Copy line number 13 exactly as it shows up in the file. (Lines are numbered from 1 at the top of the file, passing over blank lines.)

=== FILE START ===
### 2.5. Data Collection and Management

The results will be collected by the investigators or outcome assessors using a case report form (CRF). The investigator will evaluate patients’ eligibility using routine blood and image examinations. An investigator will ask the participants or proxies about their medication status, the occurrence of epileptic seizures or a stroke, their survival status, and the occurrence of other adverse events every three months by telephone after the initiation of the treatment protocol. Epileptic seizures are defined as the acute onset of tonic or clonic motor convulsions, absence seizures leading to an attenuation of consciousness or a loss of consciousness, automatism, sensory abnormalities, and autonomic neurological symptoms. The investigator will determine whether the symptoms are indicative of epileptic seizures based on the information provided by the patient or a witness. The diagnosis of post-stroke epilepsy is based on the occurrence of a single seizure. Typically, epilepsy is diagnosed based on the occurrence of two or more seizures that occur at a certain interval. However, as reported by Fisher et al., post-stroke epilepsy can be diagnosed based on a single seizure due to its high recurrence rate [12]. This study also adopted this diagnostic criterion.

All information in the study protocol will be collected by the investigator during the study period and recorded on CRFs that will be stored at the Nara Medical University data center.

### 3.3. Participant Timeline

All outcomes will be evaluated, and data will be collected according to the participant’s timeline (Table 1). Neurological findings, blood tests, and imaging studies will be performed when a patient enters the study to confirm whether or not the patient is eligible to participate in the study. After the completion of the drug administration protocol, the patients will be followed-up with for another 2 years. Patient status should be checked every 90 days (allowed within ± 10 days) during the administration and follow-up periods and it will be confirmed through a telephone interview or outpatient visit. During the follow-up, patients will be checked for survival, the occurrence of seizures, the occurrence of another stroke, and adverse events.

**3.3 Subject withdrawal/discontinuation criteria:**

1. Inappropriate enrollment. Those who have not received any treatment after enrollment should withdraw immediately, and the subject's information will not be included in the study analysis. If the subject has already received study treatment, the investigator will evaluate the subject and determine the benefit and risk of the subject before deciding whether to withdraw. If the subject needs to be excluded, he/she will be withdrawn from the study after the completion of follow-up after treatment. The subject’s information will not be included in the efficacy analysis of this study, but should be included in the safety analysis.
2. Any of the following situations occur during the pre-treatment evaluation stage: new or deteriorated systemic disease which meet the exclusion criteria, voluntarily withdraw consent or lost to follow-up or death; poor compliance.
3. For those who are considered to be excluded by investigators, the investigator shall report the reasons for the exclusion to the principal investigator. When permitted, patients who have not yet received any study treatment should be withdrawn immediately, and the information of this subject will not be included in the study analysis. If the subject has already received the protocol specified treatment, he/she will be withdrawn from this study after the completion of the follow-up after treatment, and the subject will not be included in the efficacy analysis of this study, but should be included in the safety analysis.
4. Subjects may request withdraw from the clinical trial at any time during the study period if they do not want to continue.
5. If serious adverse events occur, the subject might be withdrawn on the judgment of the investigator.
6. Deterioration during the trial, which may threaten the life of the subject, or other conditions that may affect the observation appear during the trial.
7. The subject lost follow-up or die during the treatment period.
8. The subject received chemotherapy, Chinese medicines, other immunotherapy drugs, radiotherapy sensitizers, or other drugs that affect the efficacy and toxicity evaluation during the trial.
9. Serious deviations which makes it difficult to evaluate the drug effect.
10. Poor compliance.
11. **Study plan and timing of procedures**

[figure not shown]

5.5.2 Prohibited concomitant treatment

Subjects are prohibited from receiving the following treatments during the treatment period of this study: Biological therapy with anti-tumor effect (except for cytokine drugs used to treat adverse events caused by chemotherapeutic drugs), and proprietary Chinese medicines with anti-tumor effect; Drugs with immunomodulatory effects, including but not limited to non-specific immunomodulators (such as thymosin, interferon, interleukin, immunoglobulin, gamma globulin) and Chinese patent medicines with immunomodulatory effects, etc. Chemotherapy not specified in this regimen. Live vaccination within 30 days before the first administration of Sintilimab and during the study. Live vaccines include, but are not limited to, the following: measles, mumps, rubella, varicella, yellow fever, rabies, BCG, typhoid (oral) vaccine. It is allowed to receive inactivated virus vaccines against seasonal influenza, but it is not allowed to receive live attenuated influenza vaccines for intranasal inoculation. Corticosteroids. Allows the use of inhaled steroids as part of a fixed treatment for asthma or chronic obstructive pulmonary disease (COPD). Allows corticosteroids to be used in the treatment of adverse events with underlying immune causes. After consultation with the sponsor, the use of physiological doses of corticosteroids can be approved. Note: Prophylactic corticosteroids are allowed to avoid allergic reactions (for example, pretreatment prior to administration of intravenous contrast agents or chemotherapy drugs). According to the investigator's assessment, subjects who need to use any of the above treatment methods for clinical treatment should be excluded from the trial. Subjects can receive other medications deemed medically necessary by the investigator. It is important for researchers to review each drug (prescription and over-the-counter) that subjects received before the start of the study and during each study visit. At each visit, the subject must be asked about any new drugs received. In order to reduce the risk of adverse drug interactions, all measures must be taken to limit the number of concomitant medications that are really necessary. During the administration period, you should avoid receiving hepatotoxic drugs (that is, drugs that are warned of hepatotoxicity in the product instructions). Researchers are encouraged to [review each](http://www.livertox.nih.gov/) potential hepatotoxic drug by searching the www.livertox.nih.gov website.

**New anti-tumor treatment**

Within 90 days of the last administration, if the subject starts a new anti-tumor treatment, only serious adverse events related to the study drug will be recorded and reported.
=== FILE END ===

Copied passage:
7. The subject lost follow-up or die during the treatment period.